I have a chance at some nice shrubs. Problem is that they been planted about
2-3 years ago. I heard most shrubs growing for that long are hard to replant
becouse of you have to get all the roots or they will die. Anyone on here
have any ideas on all to keep them alive when replanting them. thank you.
They can definitely be transplanted, but this is the worst possible time to do
it. It is much better to go in now with a sharp shooter shovel and start
pruning the roots all around the shrubs all summer. Keep doing that by making a
trench of sorts around it and in the fall after all heat is gone, move the
shrubs. Yes, do take as much as the root ball with the soil in tact.
Here's whet I do professionally for all shrubs...
General rule is to the degree the fine roots are removed is to the
degree one removes leaves. Error on the side of too many leaves
removed. leave branches. Generally on old shrubs and loose soil that
falles apart leaveing few fine roots, I remove all leaves.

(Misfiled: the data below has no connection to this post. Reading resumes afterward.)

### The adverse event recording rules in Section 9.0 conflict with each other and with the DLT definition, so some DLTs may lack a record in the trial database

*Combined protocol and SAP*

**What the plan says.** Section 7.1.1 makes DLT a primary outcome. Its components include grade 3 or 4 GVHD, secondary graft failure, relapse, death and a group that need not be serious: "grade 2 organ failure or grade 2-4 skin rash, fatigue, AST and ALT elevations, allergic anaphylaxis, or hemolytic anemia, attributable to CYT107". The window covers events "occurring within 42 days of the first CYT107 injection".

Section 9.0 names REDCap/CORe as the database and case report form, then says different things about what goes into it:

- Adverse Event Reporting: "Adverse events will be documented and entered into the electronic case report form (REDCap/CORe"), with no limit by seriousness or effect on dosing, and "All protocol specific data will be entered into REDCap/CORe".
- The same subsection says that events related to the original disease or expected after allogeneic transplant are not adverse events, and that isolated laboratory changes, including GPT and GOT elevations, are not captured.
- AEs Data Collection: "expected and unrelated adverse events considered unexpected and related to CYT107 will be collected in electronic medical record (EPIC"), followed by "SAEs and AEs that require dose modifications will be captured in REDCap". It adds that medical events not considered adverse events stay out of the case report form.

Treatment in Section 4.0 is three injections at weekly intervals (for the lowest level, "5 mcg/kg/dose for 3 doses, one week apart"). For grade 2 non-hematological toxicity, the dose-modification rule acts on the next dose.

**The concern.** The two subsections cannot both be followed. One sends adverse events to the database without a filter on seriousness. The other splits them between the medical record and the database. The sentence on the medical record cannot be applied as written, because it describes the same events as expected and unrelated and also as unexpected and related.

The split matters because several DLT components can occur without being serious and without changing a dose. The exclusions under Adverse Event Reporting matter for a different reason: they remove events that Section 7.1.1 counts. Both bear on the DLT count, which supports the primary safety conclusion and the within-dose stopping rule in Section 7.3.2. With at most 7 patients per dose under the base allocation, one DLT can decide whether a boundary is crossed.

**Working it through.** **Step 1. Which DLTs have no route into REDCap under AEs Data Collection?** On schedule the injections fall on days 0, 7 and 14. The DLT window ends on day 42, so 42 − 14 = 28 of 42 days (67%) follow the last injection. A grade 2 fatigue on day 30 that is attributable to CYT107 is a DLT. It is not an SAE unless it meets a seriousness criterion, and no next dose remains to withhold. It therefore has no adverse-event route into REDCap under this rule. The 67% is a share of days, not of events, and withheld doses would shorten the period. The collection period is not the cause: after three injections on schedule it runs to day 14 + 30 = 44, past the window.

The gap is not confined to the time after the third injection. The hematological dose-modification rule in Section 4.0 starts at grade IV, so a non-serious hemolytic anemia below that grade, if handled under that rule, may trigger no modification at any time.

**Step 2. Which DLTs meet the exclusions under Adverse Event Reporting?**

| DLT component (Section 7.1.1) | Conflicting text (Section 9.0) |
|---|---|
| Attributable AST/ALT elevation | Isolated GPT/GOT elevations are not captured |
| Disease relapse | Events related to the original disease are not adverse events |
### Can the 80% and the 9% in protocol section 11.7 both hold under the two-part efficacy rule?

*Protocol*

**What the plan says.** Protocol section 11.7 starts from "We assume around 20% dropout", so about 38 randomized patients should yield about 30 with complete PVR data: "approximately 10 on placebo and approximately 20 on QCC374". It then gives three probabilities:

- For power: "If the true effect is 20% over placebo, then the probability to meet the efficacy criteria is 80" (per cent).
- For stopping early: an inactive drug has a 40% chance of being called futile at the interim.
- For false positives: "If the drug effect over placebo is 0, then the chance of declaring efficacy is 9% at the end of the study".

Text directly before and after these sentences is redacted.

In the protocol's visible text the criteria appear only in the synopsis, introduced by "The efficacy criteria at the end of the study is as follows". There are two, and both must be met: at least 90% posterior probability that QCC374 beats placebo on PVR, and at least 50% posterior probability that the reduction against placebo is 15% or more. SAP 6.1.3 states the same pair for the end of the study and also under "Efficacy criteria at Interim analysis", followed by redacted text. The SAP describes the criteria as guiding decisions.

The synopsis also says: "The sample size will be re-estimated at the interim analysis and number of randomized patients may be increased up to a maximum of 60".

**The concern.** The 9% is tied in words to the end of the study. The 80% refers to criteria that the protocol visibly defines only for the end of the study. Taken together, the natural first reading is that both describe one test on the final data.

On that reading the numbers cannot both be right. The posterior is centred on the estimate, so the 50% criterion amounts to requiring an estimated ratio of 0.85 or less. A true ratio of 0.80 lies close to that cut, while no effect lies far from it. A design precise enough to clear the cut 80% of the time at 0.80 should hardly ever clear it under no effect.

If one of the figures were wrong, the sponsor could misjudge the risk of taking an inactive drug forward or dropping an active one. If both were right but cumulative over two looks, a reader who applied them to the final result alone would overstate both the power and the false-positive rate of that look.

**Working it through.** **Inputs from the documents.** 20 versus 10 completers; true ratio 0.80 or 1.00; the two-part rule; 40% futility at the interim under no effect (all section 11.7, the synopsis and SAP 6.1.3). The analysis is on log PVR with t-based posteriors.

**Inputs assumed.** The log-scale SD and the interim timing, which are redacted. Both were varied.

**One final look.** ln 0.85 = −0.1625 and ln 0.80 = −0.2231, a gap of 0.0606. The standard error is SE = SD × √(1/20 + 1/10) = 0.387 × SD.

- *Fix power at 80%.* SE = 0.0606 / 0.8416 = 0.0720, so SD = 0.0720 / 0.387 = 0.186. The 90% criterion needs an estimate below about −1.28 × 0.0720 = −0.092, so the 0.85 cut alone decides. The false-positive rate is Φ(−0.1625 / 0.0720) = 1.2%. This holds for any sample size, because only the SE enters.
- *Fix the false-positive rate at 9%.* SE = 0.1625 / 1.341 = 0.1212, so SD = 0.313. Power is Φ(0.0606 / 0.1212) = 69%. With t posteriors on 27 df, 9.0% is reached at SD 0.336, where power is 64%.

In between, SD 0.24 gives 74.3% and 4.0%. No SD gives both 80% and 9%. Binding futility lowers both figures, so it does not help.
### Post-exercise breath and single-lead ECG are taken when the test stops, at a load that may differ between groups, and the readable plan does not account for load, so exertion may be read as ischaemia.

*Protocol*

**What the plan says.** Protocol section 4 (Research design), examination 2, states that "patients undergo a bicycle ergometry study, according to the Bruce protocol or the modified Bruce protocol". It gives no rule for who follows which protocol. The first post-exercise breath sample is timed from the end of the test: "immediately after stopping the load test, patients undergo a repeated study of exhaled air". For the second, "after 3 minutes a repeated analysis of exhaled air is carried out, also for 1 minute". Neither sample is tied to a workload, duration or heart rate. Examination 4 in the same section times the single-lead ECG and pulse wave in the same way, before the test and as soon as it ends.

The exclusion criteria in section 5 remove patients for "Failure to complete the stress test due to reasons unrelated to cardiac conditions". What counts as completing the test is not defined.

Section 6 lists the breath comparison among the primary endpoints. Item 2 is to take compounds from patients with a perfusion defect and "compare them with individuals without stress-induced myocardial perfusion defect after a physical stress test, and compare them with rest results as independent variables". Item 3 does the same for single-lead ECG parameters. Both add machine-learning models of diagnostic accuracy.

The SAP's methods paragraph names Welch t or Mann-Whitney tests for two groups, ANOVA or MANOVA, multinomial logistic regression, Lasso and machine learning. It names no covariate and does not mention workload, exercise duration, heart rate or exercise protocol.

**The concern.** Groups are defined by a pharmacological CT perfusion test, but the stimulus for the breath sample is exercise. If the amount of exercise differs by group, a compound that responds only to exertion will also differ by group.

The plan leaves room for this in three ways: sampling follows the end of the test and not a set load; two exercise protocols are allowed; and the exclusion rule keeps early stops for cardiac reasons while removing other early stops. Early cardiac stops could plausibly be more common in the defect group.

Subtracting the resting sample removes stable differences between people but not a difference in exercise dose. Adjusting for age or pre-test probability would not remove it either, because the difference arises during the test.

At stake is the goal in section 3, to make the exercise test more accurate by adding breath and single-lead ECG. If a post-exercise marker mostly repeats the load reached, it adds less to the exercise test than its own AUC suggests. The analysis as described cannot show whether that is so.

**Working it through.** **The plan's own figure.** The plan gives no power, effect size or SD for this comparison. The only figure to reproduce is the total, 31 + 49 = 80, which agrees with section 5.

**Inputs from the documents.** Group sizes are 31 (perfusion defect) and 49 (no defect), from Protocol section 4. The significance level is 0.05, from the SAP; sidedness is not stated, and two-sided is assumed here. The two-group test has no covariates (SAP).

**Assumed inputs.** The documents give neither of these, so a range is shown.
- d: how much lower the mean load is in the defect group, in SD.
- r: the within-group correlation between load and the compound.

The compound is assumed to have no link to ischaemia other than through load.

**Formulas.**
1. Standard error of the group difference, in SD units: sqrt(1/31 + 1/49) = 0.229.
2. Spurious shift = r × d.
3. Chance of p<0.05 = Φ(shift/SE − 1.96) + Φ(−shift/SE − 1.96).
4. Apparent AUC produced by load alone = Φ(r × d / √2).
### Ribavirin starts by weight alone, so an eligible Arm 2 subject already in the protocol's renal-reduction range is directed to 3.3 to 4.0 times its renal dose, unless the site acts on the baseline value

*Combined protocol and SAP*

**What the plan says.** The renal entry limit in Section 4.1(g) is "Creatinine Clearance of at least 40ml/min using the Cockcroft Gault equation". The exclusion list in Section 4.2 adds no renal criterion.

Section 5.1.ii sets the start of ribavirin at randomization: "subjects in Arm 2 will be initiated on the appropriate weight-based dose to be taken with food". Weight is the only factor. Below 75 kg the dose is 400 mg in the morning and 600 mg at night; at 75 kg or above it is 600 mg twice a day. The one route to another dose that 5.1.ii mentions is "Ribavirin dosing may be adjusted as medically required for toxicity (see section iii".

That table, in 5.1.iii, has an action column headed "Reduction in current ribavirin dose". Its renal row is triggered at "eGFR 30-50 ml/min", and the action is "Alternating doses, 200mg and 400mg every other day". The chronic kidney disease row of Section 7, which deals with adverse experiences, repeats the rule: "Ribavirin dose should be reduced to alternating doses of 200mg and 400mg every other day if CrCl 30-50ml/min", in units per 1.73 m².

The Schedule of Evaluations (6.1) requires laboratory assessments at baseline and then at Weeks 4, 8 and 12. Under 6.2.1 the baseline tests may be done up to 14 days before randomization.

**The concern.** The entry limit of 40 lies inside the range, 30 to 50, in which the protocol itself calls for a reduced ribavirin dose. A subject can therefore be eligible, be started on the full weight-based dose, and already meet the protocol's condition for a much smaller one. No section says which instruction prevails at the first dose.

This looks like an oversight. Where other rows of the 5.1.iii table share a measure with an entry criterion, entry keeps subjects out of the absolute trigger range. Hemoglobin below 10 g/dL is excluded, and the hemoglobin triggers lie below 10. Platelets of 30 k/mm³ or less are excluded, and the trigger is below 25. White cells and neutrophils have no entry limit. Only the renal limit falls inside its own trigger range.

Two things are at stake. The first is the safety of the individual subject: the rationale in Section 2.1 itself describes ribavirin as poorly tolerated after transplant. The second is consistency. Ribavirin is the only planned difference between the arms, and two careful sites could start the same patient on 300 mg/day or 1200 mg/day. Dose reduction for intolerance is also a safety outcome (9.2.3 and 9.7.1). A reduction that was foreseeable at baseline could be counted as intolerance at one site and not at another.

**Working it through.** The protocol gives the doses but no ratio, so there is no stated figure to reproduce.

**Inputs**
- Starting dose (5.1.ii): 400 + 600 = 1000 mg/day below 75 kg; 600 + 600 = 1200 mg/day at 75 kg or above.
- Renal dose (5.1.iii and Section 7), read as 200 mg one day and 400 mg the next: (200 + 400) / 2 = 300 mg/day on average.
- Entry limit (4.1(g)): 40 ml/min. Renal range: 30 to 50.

One could theoretically mist the plant just like when cuttings are
misted until they root. But you may not have the setup to do that!
the bare stems do contain chlorophyl and continue to make energy for
the plant. The reason for leaf removal is that is where the plant
loses lots of water to evaporation and cooling.
Also check around for local nurseries or hardwares that carry bagged
amendment or organic potting soil that has organic goodies like kelp,
rock dust, and especially beneficial fungi (Funguses) that actually
connect to the roots and act like root hairs and take in moisture,
plus give the plant other factors that give the plant a glow of
Don't fertilize with the "usual" fertilizers. Too much nitrogen and
the bacteria have a ball rotting and breaking down any(well a lot of
types and states or condiions) plant tissue.Tony
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